The Daily Beast
By Zachary Karabell
Nov. 15, 2011
Sometimes a story breaks that leads to jaw dropping even among the normally jaded. This past week, a new book by conservative muckraker Peter Schweizer and a memoir by the disgraced and convicted lobbyist Jack Abramoff both shed light on the degree to which members of Congress profited from trading stocks that were directly affected by pending government policy. The insider trading ran the gamut of Republicans and Democrats and in all cases involved knowledge of pending contracts or legislation that would benefit or penalize specific industries. The amounts gained ranged from a few thousand dollars to hundreds of thousands.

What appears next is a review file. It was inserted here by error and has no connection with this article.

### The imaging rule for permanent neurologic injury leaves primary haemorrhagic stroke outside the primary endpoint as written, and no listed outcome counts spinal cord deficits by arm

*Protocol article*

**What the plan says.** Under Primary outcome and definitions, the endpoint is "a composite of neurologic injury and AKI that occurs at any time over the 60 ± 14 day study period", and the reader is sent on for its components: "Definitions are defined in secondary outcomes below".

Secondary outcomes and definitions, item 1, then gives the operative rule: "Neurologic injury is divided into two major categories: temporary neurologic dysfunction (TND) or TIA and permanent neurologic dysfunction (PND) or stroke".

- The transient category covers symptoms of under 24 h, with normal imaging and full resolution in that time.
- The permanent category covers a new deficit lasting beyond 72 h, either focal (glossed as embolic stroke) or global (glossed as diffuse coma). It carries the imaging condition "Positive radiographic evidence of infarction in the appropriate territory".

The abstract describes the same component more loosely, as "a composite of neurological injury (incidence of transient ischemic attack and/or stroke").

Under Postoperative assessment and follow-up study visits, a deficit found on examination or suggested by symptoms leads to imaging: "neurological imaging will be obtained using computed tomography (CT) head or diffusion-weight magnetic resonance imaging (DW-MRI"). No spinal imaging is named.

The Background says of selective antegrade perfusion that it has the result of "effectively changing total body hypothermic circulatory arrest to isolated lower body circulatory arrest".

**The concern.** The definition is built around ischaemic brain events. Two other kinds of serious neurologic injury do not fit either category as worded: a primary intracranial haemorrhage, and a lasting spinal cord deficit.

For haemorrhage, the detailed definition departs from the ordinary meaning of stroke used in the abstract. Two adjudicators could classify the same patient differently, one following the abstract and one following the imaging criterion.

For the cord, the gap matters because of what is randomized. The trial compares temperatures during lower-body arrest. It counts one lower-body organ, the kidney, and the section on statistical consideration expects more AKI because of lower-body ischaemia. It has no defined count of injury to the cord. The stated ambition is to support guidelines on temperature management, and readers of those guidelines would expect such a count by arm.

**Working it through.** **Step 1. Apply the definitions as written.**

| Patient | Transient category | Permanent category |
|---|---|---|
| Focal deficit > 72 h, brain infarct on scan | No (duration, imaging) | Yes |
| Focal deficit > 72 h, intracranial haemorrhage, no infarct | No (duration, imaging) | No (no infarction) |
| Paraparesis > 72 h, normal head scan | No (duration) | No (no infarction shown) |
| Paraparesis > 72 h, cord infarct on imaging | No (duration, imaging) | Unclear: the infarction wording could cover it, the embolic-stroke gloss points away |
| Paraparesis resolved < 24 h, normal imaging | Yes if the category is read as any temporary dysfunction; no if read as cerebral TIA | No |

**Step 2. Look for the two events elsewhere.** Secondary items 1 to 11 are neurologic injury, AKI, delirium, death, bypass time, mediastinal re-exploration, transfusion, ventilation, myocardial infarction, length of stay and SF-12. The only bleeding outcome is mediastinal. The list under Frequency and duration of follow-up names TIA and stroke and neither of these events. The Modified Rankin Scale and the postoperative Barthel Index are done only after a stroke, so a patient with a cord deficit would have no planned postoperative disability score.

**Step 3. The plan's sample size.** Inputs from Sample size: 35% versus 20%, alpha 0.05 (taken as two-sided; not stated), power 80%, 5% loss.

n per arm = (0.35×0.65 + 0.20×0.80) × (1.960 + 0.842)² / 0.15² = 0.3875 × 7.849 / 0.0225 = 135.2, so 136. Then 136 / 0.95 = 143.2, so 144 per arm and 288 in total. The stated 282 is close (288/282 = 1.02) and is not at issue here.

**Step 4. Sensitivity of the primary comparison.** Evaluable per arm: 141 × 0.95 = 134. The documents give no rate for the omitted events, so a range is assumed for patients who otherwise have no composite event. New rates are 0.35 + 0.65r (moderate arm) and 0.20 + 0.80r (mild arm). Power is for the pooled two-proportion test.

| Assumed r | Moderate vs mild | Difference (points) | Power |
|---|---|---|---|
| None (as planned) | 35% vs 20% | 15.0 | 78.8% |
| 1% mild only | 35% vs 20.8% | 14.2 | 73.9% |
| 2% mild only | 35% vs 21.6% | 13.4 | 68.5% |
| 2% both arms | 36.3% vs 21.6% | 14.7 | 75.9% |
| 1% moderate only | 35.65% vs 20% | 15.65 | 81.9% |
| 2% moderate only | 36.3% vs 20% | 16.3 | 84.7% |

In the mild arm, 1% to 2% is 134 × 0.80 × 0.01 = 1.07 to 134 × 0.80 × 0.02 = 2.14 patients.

As the old cliché goes, the scandal here is what is legal. The SEC and federal prosecutors have in recent years cracked down on Wall Street insider trading with a vengeance. The multi-year prosecution of hedge-fund manager Raj Rajaratnam is only the most high-profile example. Yet insider-trading laws do not apply to what many members of Congress have done. Because their privileged information does not come from company insiders and because congressional representatives are not employees of any public company, their trades do not fall under the definition of illegal insider trading. In short, because they trade on material nonpublic information about spending that they acquire as elected representatives, rather than on material nonpublic information provided by companies, they have not broken the law.